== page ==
Solar powered

I’ve always been solar powered–in need of high levels of sunshine to function and recharge–seems like my camper should roll the same way. I got into this full-time RV lifestyle to be as free as I can be, the option to be self-sustaining is the next step.

I’m in the Sears parking lot in Key West with a panel, some cables, a controller, two golf cart batteries wired in series and my phone giving me access to a group of people who have done this more than me–me, who hasn’t ever done this at all. But I love the idea of living off the sun, getting my power free and clean, without adding pollution or demand for fossil fuel. I’m reading comments on my many posted questions and looking at the pics of people’s systems, but it’s not really clicking together in my brain. It’s the math and the fear based on the fact that electricity can be shocking that intimidates me. I’m a writer, a wanderer, a word girl. I’m good with creative expression, but bad with formulas.

And I suppose I should’ve been working on this long before I really needed it, but that’s not really my style, either. I’m the poster child for the quote: Necessity is the mother of invention. I’m desperately trying to figure it out and failing in the process. I’m doing a lot of searching and swearing, watching videos and feeling out of my league. Thankfully, a person quick to comment on the Solar for Dummies Facebook page offers to talk me through it. He’s from my hometown—Madison, Wisconsin—on a too cold to work winter day, giving him some free time on a Monday afternoon.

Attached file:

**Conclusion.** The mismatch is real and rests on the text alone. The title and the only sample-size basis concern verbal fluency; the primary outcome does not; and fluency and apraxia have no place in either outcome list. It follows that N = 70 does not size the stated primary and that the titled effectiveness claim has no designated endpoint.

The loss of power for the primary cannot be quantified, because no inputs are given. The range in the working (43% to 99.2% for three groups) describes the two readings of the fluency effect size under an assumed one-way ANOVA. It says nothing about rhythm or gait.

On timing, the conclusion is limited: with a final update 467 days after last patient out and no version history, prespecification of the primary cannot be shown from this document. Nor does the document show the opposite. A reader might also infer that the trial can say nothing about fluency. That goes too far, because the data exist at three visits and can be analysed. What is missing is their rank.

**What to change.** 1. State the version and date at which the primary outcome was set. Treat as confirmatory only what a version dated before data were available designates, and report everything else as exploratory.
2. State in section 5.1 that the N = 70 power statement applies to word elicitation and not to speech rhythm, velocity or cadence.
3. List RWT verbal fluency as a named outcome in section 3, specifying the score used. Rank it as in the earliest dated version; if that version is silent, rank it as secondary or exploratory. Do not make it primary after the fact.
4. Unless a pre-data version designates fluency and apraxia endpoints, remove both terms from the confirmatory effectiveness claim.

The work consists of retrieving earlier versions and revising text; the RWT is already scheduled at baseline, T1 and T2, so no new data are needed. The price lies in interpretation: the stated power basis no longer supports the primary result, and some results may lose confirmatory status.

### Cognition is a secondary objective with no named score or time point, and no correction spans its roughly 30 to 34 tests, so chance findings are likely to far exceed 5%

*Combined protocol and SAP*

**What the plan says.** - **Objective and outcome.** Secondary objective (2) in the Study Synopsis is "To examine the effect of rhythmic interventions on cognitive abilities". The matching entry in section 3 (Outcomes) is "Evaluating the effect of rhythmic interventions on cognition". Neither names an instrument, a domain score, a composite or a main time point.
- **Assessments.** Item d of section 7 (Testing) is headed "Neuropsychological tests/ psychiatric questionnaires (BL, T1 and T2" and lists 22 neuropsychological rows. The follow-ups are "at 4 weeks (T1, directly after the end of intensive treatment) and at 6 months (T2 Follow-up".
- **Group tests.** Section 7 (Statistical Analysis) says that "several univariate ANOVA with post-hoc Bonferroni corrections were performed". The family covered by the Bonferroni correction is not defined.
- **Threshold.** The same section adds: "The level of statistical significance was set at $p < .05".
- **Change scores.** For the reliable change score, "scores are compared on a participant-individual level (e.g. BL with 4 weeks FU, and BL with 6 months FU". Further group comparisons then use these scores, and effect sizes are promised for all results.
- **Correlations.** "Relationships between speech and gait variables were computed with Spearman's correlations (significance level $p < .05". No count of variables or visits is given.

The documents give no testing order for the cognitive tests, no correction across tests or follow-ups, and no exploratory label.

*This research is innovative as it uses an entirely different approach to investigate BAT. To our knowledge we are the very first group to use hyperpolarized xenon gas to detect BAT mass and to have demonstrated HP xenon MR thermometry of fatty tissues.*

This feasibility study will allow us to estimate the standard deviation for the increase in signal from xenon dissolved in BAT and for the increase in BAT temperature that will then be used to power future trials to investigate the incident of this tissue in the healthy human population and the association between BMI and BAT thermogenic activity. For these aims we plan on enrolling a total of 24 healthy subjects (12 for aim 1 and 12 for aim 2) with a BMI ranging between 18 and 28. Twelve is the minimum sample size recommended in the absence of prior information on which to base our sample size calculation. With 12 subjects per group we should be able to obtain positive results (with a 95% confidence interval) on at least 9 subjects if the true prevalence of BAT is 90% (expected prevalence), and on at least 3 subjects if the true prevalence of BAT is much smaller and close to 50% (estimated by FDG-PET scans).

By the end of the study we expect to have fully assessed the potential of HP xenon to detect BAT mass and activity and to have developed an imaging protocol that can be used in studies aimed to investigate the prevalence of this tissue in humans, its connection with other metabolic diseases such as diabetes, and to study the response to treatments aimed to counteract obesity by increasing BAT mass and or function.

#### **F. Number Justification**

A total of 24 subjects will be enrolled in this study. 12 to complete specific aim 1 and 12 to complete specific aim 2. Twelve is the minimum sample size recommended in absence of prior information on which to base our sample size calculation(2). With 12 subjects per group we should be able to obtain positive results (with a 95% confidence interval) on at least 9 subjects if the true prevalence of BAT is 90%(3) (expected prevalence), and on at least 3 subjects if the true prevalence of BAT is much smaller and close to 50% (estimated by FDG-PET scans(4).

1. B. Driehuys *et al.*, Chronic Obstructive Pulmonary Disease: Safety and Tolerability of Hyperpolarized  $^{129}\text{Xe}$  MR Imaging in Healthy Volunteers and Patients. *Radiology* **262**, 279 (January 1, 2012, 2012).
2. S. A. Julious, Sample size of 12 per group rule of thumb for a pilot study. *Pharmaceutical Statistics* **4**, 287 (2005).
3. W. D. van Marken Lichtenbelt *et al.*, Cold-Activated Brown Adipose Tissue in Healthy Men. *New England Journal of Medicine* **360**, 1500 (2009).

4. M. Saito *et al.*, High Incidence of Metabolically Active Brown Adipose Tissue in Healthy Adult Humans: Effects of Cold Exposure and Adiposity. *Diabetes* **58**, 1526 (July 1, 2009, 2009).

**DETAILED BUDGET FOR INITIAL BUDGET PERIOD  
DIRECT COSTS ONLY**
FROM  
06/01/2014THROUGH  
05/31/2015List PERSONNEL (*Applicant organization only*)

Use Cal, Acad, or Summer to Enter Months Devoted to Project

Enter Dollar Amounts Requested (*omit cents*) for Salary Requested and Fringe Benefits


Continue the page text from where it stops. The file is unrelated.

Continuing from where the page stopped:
It wasn’t just the contrast of my naïveté rubbing up against his knowledge or the fact that I was now sweating in January instead of shivering (I could almost feel the winter wind reaching through the phone to reclaim me), it seemed the biggest difference between us what his unwavering confidence in me and my ability to do what he was teaching me to do. I had serious doubts about both. I suppose being reminded of how my packed to the rim VW Bug and I drove off into the early morning light, crunching through ice encrusted snow with no particular plan other than finding a place where owning a snow shovel was not a necessity and socks were never needed. But somehow my successes get filed under flukes and my failures get catalogued as flaws. I wish I could embrace my learning curve with more compassion. I try to have the faith that he has, but it feels like a pair of shoes that don’t fit right: they’re my size, but someone else has broken them in to fit their feet.

Luckily he also had a lot of patience. I was in territory that I’d only marveled at from afar, stripping cable to expose wires that could then be screwed into the controller inside my outside storage compartment. I’d love to say that I came out of the process embracing Ohm’s Law and excited about electricity, but I didn’t. I did however get it the system installed before dark and kept my cussing relegated to an under my breath volume. Mostly.

The real joy came later, around midnight, when I came back home and pushed the circle on my camper’s control panel that said ‘batt’ and all four lights lit up which meant it was full. At midnight. I know because I pushed it like five times, giggling gleefully at the free energy I had harnessed and the process that I understood just enough to make it happen.

I’d done it after all. I can go anywhere now. I feel like a rock star.

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